identity crisis

the identity property is pretty central to a lot of endeavors. if there's one thing our logical proofs, self-congratulatory objectivism and philosophical arguments rest on, it's the fact that "A is A."

of course, this is a perfect example of why traditional logical assumptions and standards shouldn't be applied wholesale to the study of language. in philosophy of language "A is A" is the foundation for the idea that any statement is identical to itself. this works alright for physical objects, but when it comes to language, there are never two identical statements. there are never two identical statements. there are never two identical statements.

the first A is not the same as the second A. in the most trivial sense, they're in different places on the page. they're articulated at different times, drawn slightly differently or pronounced slightly differently. the fact that these types of differences don't count as differences is the most primary function of language. as derrida says, language is repetition and difference. language is, by pretty much anyone's definition, made of repeating elements. but each repetition involves a difference. it's that whole can't-step-in-the-same-river-twice thing.

to say "A is A" is true is not a tautology. it's not a definition handed down by god or a self-evident truth about the universe. it should be seen as a statement of our most basic assumptions about language. assumptions probably isn't even the right word because it's something even stronger than an assumption. it's the nature of language's functioning to flatten out certain differences, especially the differences that context and repetition throw into the works.

i'm not saying "A is A" is not true. it IS true precisely because we understand two separate tokens of the same bit of language (two of the same statement, two "A"s) to be the same thing. and we have this understanding because of the nature of language. and that's a shaky place to build your logic!


the marked post

today in sociolinguistics, we had a discussion about 'markedness.' the term originated with the prague school of linguistics (generally associated with the structuralist movement), but it seems to parallel useful concepts found in post-structuralist theory. let's explore!

according to the wikipedia article, the linguistic concept of markedness originally referred to certain phonemes that had additional or non-basic features. that is, if schwa (the vowel sound in 'putt') is central, unrounded, etc., it is unmarked in comparison to the vowel sound in 'pete', which is marked for features like 'high.' the same concept has been expanded to syntactic and semantic structures when one is considered more basic or natural.

sociolinguists have found that marked forms are generally associated with more formal discourse. for instance, in english, latin and greek derivatives are more marked than anglo-saxon forms, so 'canine' is more formal than 'dog.' i sense a certain circularity here that i'll return to later.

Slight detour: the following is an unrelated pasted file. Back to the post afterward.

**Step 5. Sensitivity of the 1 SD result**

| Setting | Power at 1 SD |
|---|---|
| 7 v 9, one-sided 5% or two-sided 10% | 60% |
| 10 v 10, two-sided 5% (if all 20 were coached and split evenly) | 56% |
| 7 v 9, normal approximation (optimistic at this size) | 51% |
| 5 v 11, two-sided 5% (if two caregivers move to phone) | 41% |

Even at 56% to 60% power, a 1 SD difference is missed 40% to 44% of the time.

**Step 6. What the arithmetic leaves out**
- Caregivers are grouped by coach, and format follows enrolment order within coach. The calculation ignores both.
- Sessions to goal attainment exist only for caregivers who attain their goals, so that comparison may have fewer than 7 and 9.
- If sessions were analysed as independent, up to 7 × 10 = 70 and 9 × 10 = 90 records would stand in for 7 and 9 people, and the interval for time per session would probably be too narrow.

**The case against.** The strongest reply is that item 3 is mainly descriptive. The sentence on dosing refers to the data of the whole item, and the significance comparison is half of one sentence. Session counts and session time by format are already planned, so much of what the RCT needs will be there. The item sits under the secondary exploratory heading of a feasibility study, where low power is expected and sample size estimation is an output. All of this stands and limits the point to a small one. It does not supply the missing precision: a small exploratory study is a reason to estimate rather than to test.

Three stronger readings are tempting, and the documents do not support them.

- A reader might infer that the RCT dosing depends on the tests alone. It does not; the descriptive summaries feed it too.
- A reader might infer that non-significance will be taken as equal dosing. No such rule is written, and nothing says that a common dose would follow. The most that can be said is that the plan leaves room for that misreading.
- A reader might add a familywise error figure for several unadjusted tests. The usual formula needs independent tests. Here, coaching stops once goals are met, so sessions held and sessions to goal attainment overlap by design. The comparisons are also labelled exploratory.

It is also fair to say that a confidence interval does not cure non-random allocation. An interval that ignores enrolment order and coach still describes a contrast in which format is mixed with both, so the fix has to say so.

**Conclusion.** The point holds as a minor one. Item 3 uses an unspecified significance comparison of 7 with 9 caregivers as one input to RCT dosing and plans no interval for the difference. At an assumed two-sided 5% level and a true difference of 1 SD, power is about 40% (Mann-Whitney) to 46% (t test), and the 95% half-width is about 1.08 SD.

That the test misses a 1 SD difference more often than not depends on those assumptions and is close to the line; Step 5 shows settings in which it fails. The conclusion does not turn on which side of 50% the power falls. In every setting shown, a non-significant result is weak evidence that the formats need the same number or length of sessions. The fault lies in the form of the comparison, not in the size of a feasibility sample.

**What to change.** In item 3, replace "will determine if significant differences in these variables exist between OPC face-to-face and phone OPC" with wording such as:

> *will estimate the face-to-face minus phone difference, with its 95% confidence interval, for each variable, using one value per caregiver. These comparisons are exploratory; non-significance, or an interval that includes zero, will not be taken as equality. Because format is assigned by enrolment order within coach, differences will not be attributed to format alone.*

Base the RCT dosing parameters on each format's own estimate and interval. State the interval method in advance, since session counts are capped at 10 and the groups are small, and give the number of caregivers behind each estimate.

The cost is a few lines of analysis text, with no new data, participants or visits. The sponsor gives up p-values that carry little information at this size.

markedness plays another interesting role in sociolinguistics. in many cases, the unmarked term in a set of opposite terms is also the name of the category that encompasses both of those terms. for instance, 'cow' technically refers to a female bovine. but it can also be used to refer to a group of both cows and bulls. the term 'bull,' on the other hand, can only be used to refer to males, and never to a mixed-gender group. (it's an interesting example, our sociolinguistics professor points out, because it's one of the few gender examples in which the female is the unmarked term.)

in the same way, your height is never referred to as your shortness, no one ever asks 'how slow were you running?' except in extreme cases, and '___ years young' is a kind of joke, because 'height,' 'fast,' and 'old,' are the unmarked terms in their respective binaries.

i'm sure you're asking: what does all this have to do with derrida? well, in the above examples it's fairly trivial to point out that the privileging (unmarking, naturalizing) of one term is arbitrary. it is perpetuated by convention, and goodness knows why it occurs in the first place (that's what sociolinguists try to figure out... good luck, guys). but post-structuralists point out that this also occurs on a more conceptual level. for instance, speech is privileged over writing because it's seen as more natural, older, and because it requires the presence of both speaker and listener (the privileging of speech over writing, besides structuring a lot of philosophical metaphors, is why linguists study speech almost exclusively!). but all the explanatory binaries: naturalness/unnaturalness, purity/impurity, originality/derivation, presence/absence are equally conventional and arbitrary. and linking all the privileged sides of those binaries to each other is also conventional, arbitrary, and empirically untestable. so derrida points out that speech actually has all the impurity, derivation and unnaturalness of writing and that ALL signification is, in this sense, writing.

post-structuralism is often erroneously equated with relativism. undoing all conceptual binaries by demonstrating that they're founded in this linguistic way amounts to relativism only if one believes that language is immaterial. but it can be shown to have real effects in the world. the arbitrary privileging of one half of the writing/speech binary actually determines how we study linguistics. to return to a linguistic example, the difference between saying '21 years old' and '21 years young' is arbitrary, but still meaningful and important.

and i'll just quickly close with my question about markedness and formality: are marked forms more formal, or are formal forms more marked? if markedness develops through conventions of use, these connections can't really be used to predict anything (language change, patterns of reference) except how people will tend to interpret the use of certain terms.